Creativity is Your Birthright – Reconnect with Your Inner Child

Every child is an artist.  The problem is how to remain an artist once we grow up.  ~Pablo Picasso

Picasso really hit the nail on the head when he said this.  We are all born with the desire, the urge to create.  But something happens between the years that our 5 year old self, who loves to color, and dance and sing and play dress-up and make mud pies, grows up to be our adult self.

What is it that changes in those years between childhood and adulthood that squashes the creativity out of us?    A child’s world is full of a sense of wonder and openness. It’s fresh, new and filled with magic.  But as we grow, this sense of wonder diminishes and is replaced with the cares of the world.  No longer do we see dewdrops dancing on the morning grass or the stars twinkling bright in the sky.  Instead we grow up to face reality, raise a family, get a job, pay a mortgage.

Your Inner Child

Loving the Child Within, gouache on paper, 10" x 8"

The first step in reclaiming your birthright of creativity is to reconnect with your inner child.  Have you ever heard a very young child who is playing with paint on paper say “That’s not good.”, or  “I can’t draw a straight line.”  No, those words start to emerge from our mouths around age eight or so and only intensify with each passing year.

I cannot tell you how many times I’ve been told “I’d love to make art but I can’t draw a straight line if my life depended on it.”  My response “So draw a crooked line”.  But seriously drawing is a learned activity, just like riding a bike or playing the guitar.

But the joy we feel when we put pen or color to paper, build a sandcastle, or cook up a batch of cookies, is not a learned activity.  The joy of seeing worlds created in front of our eyes is the way we are born.  I believe Spirit, as the Great Creator who knows the joy of creation, wants us to create.

To find that inner child again, we must unlearn what the world has taught us.  Try some of the following activities to help facilitate that unlearning and rediscover the creative birthright you enjoyed as a child .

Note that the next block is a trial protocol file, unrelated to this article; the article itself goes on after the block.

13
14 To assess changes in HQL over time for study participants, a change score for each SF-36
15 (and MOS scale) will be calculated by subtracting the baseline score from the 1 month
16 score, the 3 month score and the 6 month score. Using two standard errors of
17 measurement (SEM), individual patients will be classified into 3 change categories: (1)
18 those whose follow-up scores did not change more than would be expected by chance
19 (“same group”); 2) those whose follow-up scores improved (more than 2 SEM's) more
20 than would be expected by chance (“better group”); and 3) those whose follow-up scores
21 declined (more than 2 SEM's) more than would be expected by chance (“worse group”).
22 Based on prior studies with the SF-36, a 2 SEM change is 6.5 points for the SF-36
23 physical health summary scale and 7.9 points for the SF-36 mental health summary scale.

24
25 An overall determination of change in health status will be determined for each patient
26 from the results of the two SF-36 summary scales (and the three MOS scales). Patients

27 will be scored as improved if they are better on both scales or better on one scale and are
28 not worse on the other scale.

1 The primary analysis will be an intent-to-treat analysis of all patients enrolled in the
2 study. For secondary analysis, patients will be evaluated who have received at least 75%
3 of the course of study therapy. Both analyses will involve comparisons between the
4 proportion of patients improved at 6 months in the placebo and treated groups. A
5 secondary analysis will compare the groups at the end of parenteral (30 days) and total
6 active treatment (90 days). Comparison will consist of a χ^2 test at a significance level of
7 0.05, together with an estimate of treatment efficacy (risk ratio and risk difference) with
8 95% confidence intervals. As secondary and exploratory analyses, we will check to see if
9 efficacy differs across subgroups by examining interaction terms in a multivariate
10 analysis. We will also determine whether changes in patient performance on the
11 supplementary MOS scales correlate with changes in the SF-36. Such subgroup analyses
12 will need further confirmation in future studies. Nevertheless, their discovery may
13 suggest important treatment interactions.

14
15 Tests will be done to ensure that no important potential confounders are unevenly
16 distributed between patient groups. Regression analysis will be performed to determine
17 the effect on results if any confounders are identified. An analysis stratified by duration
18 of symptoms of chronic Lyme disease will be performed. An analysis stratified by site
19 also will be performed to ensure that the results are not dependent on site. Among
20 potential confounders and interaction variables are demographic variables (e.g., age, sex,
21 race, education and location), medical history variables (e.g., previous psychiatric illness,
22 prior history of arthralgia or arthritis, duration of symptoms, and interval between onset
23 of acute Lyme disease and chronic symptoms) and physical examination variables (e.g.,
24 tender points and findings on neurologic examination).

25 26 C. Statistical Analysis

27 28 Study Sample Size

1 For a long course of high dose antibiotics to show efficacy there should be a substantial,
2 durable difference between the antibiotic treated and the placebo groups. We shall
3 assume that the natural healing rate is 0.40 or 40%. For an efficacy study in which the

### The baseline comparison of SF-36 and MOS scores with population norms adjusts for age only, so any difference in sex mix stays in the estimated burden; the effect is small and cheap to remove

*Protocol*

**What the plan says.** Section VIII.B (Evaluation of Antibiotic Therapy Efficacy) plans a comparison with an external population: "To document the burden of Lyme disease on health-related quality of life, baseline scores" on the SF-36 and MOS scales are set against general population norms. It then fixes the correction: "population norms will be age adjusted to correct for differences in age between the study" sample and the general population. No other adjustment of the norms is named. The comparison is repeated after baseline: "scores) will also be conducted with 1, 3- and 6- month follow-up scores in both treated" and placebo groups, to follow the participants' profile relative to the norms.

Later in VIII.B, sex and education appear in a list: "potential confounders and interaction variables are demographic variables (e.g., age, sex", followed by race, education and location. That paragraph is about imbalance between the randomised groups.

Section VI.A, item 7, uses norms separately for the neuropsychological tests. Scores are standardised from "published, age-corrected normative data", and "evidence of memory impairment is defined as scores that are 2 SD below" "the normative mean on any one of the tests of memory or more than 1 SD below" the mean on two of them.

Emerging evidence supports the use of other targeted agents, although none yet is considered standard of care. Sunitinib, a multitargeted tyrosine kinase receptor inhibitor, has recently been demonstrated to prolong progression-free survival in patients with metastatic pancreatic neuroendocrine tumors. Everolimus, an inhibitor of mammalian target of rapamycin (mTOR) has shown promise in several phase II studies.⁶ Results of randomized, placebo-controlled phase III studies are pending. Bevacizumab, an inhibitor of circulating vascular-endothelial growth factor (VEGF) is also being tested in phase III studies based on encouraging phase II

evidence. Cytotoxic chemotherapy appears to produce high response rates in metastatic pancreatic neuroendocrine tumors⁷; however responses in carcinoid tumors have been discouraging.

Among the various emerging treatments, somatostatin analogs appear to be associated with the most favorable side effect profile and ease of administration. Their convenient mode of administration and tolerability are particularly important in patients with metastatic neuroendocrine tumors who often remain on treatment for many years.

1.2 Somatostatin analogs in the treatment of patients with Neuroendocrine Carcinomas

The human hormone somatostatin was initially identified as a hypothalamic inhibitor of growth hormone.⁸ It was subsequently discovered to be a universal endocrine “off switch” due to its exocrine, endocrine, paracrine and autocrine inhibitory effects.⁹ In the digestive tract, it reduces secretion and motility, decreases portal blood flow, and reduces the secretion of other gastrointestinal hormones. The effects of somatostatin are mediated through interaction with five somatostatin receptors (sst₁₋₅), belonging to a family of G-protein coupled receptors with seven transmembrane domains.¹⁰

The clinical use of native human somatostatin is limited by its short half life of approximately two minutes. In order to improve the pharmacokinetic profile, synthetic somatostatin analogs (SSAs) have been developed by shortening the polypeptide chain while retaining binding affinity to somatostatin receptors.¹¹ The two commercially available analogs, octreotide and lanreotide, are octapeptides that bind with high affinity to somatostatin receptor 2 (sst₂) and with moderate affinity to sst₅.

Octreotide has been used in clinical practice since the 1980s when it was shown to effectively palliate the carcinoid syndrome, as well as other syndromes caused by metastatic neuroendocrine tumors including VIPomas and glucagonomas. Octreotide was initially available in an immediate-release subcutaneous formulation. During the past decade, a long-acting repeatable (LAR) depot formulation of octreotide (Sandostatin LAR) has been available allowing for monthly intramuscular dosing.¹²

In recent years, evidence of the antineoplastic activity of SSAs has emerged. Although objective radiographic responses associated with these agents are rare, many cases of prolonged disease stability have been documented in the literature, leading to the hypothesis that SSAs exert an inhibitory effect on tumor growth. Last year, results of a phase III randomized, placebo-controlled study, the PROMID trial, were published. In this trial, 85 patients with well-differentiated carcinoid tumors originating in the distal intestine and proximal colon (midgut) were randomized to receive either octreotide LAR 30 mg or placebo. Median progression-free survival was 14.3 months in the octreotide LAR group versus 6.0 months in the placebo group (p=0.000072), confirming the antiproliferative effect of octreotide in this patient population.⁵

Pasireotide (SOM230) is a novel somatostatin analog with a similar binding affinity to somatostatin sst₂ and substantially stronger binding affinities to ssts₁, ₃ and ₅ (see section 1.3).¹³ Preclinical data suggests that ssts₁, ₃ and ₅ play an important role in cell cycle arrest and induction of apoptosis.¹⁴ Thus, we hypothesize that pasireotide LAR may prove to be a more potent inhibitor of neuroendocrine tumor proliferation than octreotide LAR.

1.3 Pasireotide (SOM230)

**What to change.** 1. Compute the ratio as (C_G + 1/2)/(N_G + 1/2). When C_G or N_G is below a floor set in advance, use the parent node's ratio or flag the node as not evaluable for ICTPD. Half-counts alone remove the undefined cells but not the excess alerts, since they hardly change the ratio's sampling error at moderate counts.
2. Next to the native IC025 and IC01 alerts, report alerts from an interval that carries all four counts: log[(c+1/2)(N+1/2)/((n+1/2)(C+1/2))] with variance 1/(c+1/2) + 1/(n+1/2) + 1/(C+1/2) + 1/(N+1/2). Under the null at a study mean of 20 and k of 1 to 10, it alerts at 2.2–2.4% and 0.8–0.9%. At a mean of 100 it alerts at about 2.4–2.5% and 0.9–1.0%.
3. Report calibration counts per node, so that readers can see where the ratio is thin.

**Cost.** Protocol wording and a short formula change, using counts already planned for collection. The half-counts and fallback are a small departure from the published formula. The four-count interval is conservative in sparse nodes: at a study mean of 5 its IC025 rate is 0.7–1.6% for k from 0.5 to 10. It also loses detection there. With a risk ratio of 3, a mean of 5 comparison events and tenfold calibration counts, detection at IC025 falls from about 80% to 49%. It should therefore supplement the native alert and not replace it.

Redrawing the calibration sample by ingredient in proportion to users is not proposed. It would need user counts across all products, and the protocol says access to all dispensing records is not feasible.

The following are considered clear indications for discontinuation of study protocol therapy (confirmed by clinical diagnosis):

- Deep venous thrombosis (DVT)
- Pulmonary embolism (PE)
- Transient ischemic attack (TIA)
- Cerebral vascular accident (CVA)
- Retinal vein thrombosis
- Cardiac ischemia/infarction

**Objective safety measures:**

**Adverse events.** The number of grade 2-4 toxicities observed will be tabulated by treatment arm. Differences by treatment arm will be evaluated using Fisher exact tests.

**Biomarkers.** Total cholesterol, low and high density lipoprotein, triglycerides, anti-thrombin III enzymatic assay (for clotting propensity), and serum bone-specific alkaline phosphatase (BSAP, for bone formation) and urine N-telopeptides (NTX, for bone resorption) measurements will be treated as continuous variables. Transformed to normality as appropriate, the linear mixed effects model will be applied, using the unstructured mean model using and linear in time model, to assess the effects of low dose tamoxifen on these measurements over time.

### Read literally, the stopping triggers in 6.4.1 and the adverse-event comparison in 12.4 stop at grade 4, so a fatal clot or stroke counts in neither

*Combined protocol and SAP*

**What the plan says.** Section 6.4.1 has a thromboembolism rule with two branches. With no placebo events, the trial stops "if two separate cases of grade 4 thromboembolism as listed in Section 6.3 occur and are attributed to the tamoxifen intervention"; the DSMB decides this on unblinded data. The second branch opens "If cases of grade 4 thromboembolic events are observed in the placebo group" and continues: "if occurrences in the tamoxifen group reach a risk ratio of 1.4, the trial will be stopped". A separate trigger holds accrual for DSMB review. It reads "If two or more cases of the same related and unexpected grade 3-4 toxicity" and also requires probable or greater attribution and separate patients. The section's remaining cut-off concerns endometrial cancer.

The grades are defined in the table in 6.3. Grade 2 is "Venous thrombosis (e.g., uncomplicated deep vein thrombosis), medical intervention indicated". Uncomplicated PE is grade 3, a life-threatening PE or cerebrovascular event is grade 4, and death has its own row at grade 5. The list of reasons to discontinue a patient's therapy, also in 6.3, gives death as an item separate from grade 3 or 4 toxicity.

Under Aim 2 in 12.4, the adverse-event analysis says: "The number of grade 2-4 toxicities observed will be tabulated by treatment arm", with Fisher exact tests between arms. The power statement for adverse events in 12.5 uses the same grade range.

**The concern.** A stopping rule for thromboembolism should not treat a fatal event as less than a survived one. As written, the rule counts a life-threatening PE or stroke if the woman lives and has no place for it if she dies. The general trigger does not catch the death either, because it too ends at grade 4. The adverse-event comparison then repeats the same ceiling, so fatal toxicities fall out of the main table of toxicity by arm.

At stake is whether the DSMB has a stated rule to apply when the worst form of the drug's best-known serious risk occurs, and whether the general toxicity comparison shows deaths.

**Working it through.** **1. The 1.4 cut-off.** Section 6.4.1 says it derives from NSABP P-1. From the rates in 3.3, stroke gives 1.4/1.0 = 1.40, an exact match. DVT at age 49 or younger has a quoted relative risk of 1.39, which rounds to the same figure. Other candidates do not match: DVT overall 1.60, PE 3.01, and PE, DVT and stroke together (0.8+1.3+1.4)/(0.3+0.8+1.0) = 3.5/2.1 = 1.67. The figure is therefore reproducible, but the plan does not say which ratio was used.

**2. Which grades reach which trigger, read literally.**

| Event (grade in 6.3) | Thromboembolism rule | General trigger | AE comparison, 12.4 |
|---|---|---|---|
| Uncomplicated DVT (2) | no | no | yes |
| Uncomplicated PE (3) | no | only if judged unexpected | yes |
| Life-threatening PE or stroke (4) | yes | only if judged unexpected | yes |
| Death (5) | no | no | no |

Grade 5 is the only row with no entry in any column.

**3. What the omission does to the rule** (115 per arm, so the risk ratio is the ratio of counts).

Enjoy and give gratitude for the small things in life.  Take the time to really, I mean really, look at the night sky or a sunset or a flower.  For a moment pretend you’ve never seen that rose before and experience the joy and wonder of it’s beauty.

Enroll in that fun class you’ve always wanted to take but told yourself you weren’t good enough for.  Maybe you’ve always wanted to paint or learn to tap dance or enroll in clown school.  Whatever you feel drawn to, just do it!   Allow yourself, like a child, to be a beginner.  And be sure to let go of all expectations of how good or bad you are.   You are perfect as you are.

Draw a picture. Pull out the crayons or paints, and just start doodling.  Don’t worry about what it is; let your imagination go wild.  Pretend you are a little child the whole time you are creating the drawing.  When finished, put it on the fridge just like your mom used to do when you were really a child.

Make time for play in your life.  Turn off the computer and the tv, put down the broom, ignore your “to-do” list and do something just for the sake of fun.  Go to the park and jump on a swing.  Don’t forget to slide down the slide while you’re there.  Or gather some friends together for a water balloon fight.  Forget about your worries and responsibilities for that time and just be silly.  The sky’s the limit.  Think back to the things you loved to do as a child and recreate those experiences.

Reconnecting with your inner child is an important first step to reclaiming your birthright of creativity. I think I’m guilty of forgetting to make time for play.  So… I’m off to the park to swing on that swing; it’s almost like flying.

Click here to download a free PDF of this article. 

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One response to “Creativity is Your Birthright – Reconnect with Your Inner Child

  1. Beautifully written….inspiring…..I plan on exploring your heartfull suggestions to get back in touch with my creativity and inner child. Thank you so much.

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